Carnevale is celebrated all across the Veneto in the run up to Lent. It is very much about excess in costume, colour and food in anticipation of the reflective and frugal period to come.
Similarly to Shrove Tuesday in the UK, Carnevale traditionally provided an opportunity to indulge in heavier and more decadent foods before the fasting of Lent began. Frittelle or fritole are Venetian doughnuts found in pasticceria all over the region at this time. They are served in a number of different forms, including Fritelle Veneziane, which are unfilled and have pine nuts and raisins stirred into the dough; as well as several filled varieties. Fillings include cream, zabaione, as less well as less common fillings such as apple, chocolate or pistachio cream.
On our last trip to visit family in Italy I learnt how to make them with Stefano's mum.
For the frittelle
150g plain flour
50g granulated sugar
oil for frying - groundnut oil is best
icing sugar to decorate
For the Crèma Pasticcera filling
4 egg yolks
1/2 litre milk
2 peels of lemon
Make the cream first to allow it plenty of time to cool.
1. Put all but a small part of the milk to warm over low heat, with the pieces of lemon peel (plus vanilla pod if using).
2.Lightly whisk the yolks in a medium mixing bowl followed by the sugar. Then sift in the flour and add the cold milk to loosen it, whisking gently all the while to ensure that no lumps form.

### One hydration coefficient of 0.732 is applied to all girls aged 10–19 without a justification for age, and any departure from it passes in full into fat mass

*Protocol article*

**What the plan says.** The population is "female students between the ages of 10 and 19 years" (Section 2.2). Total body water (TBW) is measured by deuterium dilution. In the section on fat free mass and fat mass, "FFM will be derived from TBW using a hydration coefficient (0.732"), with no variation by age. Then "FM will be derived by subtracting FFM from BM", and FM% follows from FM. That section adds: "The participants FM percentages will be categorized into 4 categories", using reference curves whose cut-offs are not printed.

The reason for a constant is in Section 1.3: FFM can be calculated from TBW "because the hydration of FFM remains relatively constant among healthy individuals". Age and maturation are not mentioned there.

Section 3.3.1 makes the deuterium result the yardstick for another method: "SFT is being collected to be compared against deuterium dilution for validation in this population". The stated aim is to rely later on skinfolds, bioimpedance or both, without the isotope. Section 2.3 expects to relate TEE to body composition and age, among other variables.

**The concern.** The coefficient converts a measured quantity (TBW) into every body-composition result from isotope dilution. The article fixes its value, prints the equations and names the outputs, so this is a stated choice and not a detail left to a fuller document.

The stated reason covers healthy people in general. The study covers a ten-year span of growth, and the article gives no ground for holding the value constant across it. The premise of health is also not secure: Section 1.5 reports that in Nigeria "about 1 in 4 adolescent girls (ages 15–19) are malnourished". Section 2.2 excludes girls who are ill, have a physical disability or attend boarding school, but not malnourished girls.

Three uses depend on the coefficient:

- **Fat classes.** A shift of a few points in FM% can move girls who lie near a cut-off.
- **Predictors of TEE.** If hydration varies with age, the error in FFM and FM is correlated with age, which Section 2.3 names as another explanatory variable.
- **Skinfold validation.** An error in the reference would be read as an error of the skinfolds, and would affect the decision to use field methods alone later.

3. By this time, the milk on the stove will be about ready to boil. Discard the peel and vanilla and slowly whisk the warmed milk into the egg mixture.
4. Return the mixture to the pan and continue to stir gently and cook over low heat. As soon as it begins to reach a light simmer, stir constantly for two minutes, remove from the heat and you will see it has thickened.
5. Continue to mix for up to 20 minutes or until you are happy with the consistency.
5. Put the cream into to a bowl and let it cool; mixing every now and again as it cools to prevent a skin from forming.
Now you can begin the frittelle dough.
1. In a pan place water, sugar, salt and butter and bring to boil. Add flour all at once and mix well.
2. As soon as the mixture peels away from the sides of the pan, remove from the heat and place in a bowl to cool.
2. Once cooled add the eggs one at a time, mixing each one in well.
3. Begin to heat the oil. Test the temperature by putting a wooden skewer or similar in and checking for bubbles.
4. Use two teaspoons. One to pick up the dough and the other to smooth it into a ball shape then push quickly off the end of the spoon into the oil. The most aesthetically pleasing frittelle are perfectly round but I find it very difficult not to have a few fronds on the edges of mine!
5. The balls will puff up as they cooks. Turn in the oil to cook evenly.
6. When browned slightly remove with a slotted spoon and place on kitchen paper to absorb the oil. When cooled I also give each a gentle squeeze with the paper to dry them a little more.
Once everything has cooled enough to handle you can fill an icing bag with the cream and using the small nozzle inject some into each puff. You can be generous, they will puff up all little more and you can fill them until just before the cream bursts through. This part is great fun!
Sprinkle with icing sugar and you are ready to enjoy your frittelle as an after dinner sweet or with your morning espresso!